Imagine this: a limited liability company (LLC) is formed, for the sole purpose of acquiring patents, including what are likely to be low-quality patents of suspect validity. Patents in hand, the LLC starts approaching high-tech companies and demanding licensing fees. If they don’t get paid, the company will use contingency-fee lawyers and a litigation finance firm to make sure the licensing campaign doesn’t have much in the way of up-front costs. This helps give them leverage to extract settlements from companies that don’t want to pay to defend the matter in court, even if a court might ultimately invalidate the patent if it reached the issue.

That sounds an awful lot like a patent troll. That’s the kind of entity that EFF criticizes because they use flimsy patents to squeeze money from operating companies, rather than making their own products. Unfortunately, this description also applies to a company that has just been formed by a consortium of 15 large research universities. 

This patent commercialization company has been secretly under discussion since 2018. In September 2020, it quietly went public, when the University of California Regents authorized making UC Berkeley and UCLA two of its founding members. In January, the DOJ said it wouldn’t challenge the program on antitrust grounds. 

It’s good news when universities share technology with the private sector, and when startup companies get formed based on university research. That’s part of why so much university research is publicly funded. But there’s not much evidence that university patenting helps technology reach the public, and there’s a growing body of evidence that patents hinder it. Patents in this context are legal tools that allow someone to monopolize publicly-funded research and capture its promise for a private end.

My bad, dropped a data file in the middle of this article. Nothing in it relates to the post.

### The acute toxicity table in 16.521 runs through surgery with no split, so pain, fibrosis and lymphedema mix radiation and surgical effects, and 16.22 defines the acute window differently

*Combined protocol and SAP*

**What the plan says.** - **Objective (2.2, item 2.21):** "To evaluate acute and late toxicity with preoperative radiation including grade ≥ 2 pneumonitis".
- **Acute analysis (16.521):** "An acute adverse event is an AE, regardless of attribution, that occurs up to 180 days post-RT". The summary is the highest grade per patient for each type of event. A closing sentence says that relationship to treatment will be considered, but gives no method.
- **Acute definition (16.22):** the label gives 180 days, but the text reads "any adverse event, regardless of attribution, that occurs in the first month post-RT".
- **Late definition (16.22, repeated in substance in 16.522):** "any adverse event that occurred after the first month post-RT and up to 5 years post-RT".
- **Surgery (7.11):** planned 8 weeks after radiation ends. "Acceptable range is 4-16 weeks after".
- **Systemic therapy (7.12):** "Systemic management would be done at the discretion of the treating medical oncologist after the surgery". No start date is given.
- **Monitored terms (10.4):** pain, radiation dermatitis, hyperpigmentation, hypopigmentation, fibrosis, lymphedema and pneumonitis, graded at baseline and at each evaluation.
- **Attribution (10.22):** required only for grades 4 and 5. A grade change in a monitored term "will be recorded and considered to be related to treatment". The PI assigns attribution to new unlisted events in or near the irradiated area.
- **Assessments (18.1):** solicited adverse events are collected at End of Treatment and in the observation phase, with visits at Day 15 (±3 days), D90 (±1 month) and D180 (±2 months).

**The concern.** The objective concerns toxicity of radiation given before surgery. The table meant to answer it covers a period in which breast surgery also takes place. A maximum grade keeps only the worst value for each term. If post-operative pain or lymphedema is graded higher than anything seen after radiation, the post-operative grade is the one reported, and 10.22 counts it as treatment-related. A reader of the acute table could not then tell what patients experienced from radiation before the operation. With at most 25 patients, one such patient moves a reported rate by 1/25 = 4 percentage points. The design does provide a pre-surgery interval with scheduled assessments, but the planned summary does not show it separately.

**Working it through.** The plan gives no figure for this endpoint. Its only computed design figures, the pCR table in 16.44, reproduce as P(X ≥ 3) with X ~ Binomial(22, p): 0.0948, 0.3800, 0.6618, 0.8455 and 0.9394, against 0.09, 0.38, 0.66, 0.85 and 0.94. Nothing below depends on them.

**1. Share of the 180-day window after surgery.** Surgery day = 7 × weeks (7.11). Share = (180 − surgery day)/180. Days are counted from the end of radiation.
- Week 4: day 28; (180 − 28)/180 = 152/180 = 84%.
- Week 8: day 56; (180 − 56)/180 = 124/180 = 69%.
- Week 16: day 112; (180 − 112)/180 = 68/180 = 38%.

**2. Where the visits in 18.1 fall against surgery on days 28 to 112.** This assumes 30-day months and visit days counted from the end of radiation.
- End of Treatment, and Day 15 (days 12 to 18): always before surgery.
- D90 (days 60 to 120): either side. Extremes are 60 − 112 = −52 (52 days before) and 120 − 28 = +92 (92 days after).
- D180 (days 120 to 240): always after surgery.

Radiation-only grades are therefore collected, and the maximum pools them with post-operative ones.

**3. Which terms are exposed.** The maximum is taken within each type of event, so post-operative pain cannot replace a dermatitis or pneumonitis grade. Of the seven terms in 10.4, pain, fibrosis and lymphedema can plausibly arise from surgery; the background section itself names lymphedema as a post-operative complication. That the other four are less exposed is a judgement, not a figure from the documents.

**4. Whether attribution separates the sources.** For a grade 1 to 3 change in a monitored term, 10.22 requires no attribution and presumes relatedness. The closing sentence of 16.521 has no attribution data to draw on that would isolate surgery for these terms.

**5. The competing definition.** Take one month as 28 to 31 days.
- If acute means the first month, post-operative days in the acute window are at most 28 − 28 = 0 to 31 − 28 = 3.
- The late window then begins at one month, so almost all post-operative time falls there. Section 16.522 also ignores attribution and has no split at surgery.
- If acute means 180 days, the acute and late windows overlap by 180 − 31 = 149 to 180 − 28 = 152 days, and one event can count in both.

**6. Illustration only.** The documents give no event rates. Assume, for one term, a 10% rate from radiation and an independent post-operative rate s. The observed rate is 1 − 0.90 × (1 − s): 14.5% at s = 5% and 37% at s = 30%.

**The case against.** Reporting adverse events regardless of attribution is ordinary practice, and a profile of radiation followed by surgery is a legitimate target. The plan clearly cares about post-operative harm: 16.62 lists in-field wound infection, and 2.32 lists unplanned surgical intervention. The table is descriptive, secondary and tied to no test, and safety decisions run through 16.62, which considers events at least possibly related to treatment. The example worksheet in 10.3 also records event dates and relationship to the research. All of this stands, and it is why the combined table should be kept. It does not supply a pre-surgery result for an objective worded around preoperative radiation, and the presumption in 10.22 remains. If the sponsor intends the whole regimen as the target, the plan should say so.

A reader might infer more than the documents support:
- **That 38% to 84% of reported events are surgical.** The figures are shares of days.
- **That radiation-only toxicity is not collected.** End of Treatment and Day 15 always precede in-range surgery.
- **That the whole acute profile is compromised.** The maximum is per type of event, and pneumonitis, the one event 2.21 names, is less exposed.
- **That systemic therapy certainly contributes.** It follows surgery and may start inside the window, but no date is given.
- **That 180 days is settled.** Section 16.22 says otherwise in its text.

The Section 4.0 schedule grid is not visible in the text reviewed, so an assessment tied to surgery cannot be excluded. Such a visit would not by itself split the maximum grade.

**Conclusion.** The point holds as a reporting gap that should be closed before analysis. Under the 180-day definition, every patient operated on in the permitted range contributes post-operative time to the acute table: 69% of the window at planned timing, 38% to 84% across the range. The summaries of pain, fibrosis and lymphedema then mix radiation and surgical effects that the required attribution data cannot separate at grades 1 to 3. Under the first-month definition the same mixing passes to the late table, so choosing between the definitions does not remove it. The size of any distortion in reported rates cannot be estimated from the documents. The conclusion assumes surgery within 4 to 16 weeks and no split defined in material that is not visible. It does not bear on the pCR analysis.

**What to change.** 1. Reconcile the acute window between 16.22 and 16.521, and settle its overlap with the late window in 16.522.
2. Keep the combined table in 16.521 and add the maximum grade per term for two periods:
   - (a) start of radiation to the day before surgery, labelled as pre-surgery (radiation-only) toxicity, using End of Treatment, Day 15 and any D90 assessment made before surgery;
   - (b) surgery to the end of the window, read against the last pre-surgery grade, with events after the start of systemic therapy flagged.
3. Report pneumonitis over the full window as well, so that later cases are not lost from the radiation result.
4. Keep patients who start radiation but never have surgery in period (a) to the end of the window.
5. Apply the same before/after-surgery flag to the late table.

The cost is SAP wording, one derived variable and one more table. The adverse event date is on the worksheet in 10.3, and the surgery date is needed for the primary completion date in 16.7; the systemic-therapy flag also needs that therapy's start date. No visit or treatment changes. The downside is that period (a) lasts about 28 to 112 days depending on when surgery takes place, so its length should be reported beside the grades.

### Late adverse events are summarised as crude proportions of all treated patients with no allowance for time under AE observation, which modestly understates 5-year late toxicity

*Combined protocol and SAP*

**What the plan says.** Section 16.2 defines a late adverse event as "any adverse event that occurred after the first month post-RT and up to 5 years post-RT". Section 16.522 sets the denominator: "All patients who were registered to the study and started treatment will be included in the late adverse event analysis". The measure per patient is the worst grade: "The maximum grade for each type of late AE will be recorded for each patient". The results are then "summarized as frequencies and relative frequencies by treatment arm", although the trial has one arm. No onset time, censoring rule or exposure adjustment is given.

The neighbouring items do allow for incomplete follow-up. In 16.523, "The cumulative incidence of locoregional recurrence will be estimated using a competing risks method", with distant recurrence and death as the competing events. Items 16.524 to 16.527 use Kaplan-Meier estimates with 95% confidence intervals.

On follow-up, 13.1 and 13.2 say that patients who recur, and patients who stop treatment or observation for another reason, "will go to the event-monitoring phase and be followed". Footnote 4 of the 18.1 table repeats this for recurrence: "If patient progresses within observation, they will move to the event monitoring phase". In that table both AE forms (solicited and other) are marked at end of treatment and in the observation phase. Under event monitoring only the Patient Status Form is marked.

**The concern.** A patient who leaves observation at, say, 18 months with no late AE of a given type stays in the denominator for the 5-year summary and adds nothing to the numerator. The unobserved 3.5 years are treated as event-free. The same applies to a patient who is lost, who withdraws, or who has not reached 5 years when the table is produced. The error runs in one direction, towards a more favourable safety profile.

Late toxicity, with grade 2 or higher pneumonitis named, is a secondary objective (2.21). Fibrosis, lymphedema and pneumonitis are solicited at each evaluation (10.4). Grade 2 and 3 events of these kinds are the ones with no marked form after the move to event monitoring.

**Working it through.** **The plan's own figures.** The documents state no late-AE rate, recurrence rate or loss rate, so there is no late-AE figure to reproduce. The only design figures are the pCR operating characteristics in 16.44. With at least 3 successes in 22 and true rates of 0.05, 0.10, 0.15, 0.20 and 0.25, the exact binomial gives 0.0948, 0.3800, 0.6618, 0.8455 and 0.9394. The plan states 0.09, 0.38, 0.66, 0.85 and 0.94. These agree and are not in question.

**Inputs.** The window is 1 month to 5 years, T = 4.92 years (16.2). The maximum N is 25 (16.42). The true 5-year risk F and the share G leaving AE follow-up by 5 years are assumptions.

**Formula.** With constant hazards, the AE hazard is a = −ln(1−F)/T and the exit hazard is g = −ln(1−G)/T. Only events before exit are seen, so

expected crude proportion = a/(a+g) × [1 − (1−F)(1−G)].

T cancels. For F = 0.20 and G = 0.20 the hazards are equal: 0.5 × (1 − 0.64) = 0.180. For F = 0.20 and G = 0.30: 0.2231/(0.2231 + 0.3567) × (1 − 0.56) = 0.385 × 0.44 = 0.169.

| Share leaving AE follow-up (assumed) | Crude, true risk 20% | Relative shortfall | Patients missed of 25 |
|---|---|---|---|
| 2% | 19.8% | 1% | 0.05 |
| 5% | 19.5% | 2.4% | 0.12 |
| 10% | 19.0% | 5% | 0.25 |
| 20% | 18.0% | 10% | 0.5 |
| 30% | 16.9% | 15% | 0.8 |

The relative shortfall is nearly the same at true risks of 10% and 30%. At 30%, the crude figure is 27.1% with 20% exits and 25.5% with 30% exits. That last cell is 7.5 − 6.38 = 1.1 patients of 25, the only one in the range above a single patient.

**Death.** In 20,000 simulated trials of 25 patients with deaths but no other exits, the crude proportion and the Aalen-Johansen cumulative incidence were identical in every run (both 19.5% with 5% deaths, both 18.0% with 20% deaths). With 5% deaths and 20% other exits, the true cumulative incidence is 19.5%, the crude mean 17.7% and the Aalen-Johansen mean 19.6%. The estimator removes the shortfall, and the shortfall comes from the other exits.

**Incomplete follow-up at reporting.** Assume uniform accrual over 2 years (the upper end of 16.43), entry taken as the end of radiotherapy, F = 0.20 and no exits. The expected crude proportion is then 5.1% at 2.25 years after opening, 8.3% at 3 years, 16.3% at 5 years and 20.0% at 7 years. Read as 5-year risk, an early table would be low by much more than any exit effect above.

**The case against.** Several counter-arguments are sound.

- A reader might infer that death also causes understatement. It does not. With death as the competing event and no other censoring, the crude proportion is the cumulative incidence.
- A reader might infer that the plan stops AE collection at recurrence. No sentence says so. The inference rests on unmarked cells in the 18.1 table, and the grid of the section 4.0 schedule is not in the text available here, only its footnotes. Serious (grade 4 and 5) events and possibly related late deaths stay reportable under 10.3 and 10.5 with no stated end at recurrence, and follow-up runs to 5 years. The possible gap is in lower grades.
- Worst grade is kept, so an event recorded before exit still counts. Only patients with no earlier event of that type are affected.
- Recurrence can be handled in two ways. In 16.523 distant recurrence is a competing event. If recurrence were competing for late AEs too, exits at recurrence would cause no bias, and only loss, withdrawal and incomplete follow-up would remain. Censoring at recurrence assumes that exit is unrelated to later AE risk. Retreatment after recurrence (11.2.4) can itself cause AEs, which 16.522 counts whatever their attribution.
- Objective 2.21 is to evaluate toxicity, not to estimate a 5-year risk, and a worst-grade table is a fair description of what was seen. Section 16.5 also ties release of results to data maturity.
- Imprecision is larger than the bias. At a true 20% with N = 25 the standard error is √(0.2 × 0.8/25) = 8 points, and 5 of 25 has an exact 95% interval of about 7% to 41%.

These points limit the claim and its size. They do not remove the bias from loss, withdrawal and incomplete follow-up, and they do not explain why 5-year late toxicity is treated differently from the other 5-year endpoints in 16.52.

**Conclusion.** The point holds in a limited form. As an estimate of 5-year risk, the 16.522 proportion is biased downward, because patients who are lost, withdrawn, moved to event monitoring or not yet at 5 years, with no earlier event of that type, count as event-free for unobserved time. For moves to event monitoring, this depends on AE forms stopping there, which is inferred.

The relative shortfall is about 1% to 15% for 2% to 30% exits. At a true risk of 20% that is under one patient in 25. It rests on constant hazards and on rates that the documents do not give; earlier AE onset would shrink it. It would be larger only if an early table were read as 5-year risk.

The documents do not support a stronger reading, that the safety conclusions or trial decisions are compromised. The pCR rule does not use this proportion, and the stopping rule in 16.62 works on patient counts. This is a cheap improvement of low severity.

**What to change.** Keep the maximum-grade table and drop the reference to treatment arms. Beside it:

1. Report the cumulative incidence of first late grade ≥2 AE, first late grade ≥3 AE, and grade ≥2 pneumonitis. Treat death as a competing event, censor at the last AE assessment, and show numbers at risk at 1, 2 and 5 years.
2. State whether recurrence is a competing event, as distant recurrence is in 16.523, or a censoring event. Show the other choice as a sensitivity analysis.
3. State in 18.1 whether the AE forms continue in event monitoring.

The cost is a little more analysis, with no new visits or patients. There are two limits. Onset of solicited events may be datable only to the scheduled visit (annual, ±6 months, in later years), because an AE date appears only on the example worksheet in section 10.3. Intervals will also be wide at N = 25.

While larger tech companies can absorb the cost of either litigating or paying off the patent assertion entity, smaller innovators will face a much larger burden, proportionately. That means that that the existence of this licensing entity could harm innovation and competition. When taxpayers fund research, the fruits of the research should be available for all. 

With 15 universities now forming a consortium to license electronics and software patents, it’s going to be a mess for innovators and lead to worse, more expensive products.

Low-Quality Patents By The Bundle 

Despite the explosion in university patenting and the growth of technology transfer offices (essentially university patent offices), the great majority of universities lose money on their patents. A 2013 Brookings Institute study showed that 84% of universities didn’t make enough money from their patents to cover the related legal costs and the staffing of their tech transfer office. Just a tiny slice of universities earn the majority of patent-licensing revenue, often from a few blockbuster pharmaceutical or biotech inventions. As many as 95% of university patents do not get licensed at all.  

This new university patent licensing company won’t be getting any of the small number of impressive revenue-producing patents. The proposal sent to the UC Board of Regents explains that the LLC’s goal will be to get payment for patents that “have not been successfully licensed via a bilateral ‘one patent, one license’ transaction.” The universities’ proposal is to start by licensing in three areas: autonomous vehicles, “Internet of Things,” and Big Data. 

In other words, they’ll be demanding licensing fees over lots and lots of software patents. By and large, software patents are the lowest quality patents, and their rise has coincided with the rise of large-scale patent trolling.